What was the worst battle of the First World War

The main battles

The First World War went down in history as the first mass slaughter. Around ten million soldiers lost their lives, a large number of them fell in a few bloody battles. Places like Verdun, Somme, Isonzo or Gallipoli are representative of the cruelty and senselessness of war. An overview of the most important battle sites.

Brusilov Offensive (June 4 to September 20, 1916)

The successful Russian breakthrough into Austro-Hungarian Galicia was the greatest success of the Russian army, but it was bought with enormous losses. About a million Russian soldiers were killed, wounded or captured. It was a Pyrrhic victory, which experts say contributed significantly to the overthrow of the tsar a few months later. The consequences for the Central Powers were also devastating. The Austro-Hungarian army lost around half of its total forces on the Eastern Front. 600,000 soldiers were killed or wounded and 400,000 soldiers were captured.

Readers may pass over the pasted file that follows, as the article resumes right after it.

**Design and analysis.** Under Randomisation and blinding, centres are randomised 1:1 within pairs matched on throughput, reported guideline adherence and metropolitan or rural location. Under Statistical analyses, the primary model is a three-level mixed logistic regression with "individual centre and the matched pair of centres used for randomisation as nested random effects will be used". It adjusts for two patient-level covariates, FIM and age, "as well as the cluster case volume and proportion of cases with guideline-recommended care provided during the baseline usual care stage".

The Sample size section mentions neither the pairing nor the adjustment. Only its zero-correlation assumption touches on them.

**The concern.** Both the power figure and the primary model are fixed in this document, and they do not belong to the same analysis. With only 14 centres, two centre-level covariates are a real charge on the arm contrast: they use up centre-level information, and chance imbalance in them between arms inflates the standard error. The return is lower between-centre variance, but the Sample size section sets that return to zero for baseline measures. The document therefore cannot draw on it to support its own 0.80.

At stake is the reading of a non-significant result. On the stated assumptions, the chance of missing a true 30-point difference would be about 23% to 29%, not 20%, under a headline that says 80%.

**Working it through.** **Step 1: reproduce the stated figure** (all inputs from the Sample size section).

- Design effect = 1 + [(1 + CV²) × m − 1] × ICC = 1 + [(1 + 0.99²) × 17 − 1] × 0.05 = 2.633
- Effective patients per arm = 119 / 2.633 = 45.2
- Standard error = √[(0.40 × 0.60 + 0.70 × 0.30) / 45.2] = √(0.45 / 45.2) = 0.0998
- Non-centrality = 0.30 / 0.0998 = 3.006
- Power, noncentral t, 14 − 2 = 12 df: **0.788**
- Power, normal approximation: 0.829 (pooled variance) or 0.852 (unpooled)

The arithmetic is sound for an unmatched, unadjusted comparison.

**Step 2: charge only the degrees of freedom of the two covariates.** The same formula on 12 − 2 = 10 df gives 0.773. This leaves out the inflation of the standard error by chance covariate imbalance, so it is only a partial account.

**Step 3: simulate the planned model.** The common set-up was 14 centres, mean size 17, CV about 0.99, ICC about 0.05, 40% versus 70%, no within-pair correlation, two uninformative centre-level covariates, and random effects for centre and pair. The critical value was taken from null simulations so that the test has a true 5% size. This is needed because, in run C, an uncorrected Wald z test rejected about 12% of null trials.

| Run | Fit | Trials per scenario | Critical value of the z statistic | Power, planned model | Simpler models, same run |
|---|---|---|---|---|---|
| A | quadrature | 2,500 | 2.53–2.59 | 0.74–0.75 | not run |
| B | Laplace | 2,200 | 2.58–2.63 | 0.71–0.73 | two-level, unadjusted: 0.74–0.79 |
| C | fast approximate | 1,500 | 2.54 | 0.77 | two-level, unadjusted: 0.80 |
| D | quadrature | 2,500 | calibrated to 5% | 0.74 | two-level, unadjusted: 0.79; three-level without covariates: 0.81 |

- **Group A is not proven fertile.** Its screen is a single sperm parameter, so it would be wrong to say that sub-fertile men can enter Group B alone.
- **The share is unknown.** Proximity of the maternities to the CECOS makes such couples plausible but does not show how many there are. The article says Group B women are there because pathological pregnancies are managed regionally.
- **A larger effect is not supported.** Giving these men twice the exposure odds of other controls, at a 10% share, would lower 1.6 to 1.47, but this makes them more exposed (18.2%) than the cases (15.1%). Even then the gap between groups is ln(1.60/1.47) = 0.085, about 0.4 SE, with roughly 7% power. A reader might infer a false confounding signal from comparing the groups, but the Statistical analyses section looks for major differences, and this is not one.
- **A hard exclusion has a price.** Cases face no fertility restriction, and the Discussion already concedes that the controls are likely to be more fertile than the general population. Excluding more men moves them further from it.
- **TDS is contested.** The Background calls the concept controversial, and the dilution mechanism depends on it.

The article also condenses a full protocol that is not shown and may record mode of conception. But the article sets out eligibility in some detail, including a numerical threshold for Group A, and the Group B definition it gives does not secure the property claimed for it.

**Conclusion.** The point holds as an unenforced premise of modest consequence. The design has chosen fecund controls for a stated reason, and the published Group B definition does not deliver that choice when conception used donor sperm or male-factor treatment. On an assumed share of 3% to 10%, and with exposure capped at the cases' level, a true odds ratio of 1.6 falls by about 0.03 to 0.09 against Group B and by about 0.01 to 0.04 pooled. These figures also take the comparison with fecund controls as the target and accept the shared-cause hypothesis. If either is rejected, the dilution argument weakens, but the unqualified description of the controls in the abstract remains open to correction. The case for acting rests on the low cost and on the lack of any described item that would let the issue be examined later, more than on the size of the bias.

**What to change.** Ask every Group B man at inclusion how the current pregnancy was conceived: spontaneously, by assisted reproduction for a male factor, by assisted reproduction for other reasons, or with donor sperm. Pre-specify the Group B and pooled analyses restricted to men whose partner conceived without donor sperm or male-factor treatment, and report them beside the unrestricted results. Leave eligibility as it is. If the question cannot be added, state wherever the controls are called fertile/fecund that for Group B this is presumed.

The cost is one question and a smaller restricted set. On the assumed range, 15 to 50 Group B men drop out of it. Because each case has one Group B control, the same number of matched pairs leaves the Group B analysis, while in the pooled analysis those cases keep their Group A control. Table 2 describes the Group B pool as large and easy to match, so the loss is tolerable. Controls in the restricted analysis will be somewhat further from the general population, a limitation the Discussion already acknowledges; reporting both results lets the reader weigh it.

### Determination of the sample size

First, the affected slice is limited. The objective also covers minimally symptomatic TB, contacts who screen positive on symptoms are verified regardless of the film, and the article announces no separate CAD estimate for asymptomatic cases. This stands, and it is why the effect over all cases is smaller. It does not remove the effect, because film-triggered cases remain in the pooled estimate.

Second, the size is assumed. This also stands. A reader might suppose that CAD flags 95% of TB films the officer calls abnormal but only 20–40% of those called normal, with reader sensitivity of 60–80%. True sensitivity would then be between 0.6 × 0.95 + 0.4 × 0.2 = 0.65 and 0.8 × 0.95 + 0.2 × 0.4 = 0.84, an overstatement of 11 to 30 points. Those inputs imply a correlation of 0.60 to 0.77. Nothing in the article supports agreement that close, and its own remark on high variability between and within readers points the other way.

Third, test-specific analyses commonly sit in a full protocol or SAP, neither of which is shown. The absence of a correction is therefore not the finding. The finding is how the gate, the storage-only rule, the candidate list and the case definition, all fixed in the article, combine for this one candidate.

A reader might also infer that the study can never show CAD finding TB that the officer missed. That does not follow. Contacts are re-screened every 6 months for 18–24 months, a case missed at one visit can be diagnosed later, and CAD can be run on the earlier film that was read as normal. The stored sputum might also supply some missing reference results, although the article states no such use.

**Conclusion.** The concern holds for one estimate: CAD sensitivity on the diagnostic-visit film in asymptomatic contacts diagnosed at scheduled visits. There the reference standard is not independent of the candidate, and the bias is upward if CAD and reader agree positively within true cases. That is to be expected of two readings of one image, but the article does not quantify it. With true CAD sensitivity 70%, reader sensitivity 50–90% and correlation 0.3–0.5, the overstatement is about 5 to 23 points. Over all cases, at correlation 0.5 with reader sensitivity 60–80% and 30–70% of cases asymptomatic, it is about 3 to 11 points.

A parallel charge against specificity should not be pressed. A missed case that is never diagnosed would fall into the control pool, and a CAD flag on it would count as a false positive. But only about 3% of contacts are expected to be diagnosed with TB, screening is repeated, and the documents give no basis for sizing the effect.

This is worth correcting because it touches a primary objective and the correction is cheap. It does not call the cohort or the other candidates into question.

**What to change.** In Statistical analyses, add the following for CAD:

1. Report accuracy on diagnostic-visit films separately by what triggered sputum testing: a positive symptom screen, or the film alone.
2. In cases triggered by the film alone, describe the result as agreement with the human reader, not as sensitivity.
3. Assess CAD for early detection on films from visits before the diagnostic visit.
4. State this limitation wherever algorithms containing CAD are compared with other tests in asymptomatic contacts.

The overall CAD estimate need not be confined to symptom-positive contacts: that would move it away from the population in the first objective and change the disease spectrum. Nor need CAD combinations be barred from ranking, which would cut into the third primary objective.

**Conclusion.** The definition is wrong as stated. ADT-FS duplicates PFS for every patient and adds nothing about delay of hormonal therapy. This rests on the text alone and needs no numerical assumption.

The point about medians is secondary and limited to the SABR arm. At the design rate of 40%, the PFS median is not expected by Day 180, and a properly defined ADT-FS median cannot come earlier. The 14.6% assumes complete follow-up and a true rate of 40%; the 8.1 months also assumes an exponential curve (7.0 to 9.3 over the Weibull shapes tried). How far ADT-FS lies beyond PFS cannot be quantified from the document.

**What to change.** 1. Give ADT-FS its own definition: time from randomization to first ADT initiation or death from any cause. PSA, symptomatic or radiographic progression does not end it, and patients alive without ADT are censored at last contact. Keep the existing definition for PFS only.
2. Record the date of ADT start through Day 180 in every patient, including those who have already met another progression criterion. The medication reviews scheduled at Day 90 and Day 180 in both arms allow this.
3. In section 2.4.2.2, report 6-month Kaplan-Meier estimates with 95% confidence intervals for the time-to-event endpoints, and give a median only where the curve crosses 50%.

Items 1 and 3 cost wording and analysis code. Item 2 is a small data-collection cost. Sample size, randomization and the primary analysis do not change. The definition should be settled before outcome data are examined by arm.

Flanders (1914-1918)

The bright red flowers of the poppies that grow in the vast fields of Flanders are still the symbol of the memory of fallen soldiers in the English-speaking world. According to the poem "In Flanders Fields" it was the poppy that first began to bloom on the fresh burial mounds of fallen soldiers. Major battles took place around the city of Ypres in 1914 (October / November), 1915 (April / May), 1917 (July-November) and 1918 (March / April). The front was created in the autumn of 1914 during the Germans and British races to the sea. In the second battle in April 1915, the Germans used poison gas for the first time. The third battle from June 1917 was the most casualty with 600,000 soldiers. However, the attacking British were only able to record small gains in terrain. In the last year of the war, the Germans finally failed with their "spring offensive".

Gallipoli (February 1915 - January 1916)